The law for us kids in the 1950s and 1960s meant the local police. They walked their beats and turned up in awkward places. They knew everyone and took no nonsense. Worse yet, many were my father’s patients or in his St John Ambulance first aid class, so they had a vested interest in his offspring not going off the rails.

In my fifth year at Stirling High School, my parents were made aware that possible expulsion was in the air.

There had been continued absences from cross-country running afternoons, and a chemistry class had to be evacuated due to the sudden production of clouds of dense white smoke.

Then there was a public strapping at the main entrance of the school by the gowned headmaster for repeated lateness which was gleefully observed by my peers from upstairs classroom windows.

There was also a poem, influenced by Robert Burns, describing the ample bosom of our French teacher, that had come to light after being proudly if naively shown to classmates.

Years later, the gulf between Scotland and our parts of Africa was underlined when a nursing sister from Soweto in South Africa, who had trained at the famous Baragwanath teaching hospital, was reading the headlines of a Glasgow morning paper I’d brought back from annual leave.

“28 murders last year. New national record”, screamed the headline.

“Hau! We have more than that in a weekend at Bara,” the nursing sister said.

Tribes and rural communities here have their own laws, based on oral tradition and precedent, police and government authorities often not being involved.

For example, our elderly uncle’s goats, having eaten his neighbours’ cassava shrubs, were confiscated until the agreed fine was paid.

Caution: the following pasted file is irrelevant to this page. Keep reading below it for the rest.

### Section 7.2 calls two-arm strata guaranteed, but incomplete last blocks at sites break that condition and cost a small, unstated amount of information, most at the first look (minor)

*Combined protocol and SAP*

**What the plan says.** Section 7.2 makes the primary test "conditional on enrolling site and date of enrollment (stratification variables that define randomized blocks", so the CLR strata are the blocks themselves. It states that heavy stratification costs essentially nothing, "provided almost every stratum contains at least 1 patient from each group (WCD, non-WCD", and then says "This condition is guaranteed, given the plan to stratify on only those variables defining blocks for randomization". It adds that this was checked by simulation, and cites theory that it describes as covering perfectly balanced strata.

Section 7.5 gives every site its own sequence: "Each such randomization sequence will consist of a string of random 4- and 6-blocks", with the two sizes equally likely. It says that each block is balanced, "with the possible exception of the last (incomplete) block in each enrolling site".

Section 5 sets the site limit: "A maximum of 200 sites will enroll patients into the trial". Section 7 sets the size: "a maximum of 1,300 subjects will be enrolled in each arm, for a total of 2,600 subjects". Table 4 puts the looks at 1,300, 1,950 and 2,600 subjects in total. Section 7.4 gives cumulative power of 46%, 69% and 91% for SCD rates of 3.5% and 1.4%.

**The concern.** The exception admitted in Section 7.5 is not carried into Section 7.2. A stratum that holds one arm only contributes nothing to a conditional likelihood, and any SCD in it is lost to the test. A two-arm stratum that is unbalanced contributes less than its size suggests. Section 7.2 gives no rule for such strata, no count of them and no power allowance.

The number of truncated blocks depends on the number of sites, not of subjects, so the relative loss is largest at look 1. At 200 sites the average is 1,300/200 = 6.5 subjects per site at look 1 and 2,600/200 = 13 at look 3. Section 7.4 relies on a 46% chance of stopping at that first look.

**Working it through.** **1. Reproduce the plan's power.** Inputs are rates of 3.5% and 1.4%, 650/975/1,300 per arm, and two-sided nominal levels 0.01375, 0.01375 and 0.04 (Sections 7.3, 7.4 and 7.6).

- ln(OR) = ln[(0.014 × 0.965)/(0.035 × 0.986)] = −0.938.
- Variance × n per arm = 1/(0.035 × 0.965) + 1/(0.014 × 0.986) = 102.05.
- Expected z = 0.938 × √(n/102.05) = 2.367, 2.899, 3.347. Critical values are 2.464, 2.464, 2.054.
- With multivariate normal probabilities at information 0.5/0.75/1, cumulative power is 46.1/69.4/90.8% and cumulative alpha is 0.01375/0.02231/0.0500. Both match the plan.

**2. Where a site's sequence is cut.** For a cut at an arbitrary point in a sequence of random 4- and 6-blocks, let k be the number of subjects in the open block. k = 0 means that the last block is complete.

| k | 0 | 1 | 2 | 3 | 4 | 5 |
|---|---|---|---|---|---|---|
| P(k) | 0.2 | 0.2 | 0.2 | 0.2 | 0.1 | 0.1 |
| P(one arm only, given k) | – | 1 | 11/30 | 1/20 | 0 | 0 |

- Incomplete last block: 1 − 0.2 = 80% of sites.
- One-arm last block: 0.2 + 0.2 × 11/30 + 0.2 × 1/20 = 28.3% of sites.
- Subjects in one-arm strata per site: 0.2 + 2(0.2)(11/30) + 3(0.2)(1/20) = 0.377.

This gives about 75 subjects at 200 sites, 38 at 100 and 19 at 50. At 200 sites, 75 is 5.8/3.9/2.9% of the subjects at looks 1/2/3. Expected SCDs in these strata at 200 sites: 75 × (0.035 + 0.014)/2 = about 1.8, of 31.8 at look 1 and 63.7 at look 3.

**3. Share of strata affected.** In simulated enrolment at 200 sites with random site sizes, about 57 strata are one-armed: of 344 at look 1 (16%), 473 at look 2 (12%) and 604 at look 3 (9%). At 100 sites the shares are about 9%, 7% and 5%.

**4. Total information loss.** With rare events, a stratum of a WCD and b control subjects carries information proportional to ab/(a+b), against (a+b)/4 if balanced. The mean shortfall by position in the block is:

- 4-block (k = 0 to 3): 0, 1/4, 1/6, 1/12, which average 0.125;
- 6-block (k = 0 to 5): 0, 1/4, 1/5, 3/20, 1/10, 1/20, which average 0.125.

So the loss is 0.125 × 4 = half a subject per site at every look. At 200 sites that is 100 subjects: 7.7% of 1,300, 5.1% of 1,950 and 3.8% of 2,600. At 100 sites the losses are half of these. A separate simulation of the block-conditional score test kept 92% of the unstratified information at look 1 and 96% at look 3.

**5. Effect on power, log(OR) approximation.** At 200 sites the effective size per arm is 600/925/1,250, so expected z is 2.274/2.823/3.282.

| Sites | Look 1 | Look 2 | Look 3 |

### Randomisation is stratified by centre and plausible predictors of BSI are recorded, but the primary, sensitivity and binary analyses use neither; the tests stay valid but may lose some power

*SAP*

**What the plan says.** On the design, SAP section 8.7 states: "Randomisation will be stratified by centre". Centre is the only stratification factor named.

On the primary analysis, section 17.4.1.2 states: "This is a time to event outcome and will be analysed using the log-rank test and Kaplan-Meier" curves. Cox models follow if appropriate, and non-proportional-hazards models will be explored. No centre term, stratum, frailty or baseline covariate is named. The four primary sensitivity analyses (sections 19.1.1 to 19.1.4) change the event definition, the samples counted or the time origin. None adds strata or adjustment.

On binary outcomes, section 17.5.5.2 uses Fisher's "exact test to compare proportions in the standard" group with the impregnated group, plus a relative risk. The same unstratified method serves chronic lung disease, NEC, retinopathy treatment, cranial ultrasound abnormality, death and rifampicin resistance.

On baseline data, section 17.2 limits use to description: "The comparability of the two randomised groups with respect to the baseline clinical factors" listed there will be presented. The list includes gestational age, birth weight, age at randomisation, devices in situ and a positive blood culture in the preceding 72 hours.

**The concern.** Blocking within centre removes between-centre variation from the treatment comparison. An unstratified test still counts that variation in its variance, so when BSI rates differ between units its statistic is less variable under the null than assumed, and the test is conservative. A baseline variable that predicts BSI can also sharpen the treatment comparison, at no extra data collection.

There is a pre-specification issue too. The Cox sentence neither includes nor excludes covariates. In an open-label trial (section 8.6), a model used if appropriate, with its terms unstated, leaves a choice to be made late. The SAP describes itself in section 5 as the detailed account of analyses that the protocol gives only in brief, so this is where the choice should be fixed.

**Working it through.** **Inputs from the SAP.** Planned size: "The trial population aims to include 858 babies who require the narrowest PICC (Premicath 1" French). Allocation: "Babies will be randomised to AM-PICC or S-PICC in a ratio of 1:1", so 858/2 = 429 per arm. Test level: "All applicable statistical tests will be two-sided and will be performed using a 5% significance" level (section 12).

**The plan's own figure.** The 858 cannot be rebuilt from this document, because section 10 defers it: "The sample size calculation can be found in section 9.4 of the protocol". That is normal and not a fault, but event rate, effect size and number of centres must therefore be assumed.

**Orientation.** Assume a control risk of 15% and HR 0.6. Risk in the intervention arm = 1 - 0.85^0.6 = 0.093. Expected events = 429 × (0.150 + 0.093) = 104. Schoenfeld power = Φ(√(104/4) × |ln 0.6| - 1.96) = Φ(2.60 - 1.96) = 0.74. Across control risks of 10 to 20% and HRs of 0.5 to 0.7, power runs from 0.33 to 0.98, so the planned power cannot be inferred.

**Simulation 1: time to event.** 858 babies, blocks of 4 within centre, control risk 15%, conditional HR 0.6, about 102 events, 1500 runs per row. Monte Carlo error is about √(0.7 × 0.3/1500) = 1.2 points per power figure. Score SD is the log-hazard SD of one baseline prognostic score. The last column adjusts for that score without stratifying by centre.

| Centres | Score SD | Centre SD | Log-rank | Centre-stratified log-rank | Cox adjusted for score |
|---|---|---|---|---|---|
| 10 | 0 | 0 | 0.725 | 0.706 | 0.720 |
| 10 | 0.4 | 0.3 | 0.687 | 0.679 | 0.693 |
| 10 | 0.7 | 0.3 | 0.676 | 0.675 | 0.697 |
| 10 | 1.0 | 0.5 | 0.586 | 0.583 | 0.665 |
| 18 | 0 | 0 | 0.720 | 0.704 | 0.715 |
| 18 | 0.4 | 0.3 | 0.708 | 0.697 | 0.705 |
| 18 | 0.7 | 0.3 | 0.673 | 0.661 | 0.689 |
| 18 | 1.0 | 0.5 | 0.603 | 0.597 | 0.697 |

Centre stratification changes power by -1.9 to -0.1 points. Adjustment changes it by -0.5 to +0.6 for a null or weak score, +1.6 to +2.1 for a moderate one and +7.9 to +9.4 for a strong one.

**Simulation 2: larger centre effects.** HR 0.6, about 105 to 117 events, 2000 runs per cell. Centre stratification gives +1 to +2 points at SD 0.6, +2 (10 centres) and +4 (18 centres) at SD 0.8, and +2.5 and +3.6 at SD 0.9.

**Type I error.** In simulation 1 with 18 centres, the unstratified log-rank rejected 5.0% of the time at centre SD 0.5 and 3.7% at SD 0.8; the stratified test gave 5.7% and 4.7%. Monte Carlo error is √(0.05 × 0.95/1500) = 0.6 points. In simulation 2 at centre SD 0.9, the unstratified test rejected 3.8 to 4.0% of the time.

Our own cow evaded an inattentive herd boy for an illegal lunch of sorghum.

Had this been repeated, the felon’s calf would have become community property to be auctioned off.

Currently, the parents of a young man guilty of several thefts and assaults, at a hearing of the community’s elders, will have their belongings dumped outside their huts, the doors locked, and have to move outside the area.

The son was handed over to the police by the elders and imprisoned without further ado, later to join his deported family.

My wife’s tribe, the Madi of southern Sudan, have discouraging rules for major offences, a fact explained to me while negotiating the bride price with her relatives in Khartoum.

Should the happy couple do the unthinkable before marriage or commit adultery afterwards, you are bound hand and foot before being taken to a traditional site in the bush.

A length of fresh bamboo is split, two internal rings cut out, and your head rammed into the gap, each end then being tightly spliced.

The tensile strength of the young bamboo as it dried out in the fierce heat literally scrambled your brains – but long before that one of numerous predators like hyenas or leopards would have ended your predicament.

My own tribe’s now politically-incorrect approach to law-breaking seems sensible.

Dave Torrance was from Dundee, the much-respected manager of the first sugar mill at Simunye in Swaziland.

If an employee did something daft that endangered himself or his mates, the two of them would go round to the back of the factory, strip to the waist and fight bare-fisted.

There were no disciplinary hearings, no trades union inquiries and company reports, a visit to the clinic for repairs (Torrance was strong, fit and agile) instead taking their place.

The trappings of the law in Swaziland are more formal than the foregoing, bewigged judges garbed in startling crimson dressing gowns trimmed with artificial white fur.

The accused often insist on conducting their own defence despite pleas from the bench not to do so.

Dr David Vost studied medicine at Glasgow University and is currently working at a hospital in Swaziland. He and his family live on a small farm in Northern Uganda near the Albert Nile. If you wish to contact Dr Vost, send an email to

Dr David Vost studied medicine at Glasgow University and is currently working at a hospital in Swaziland. He and his family live on a small farm in Northern Uganda near the Albert Nile.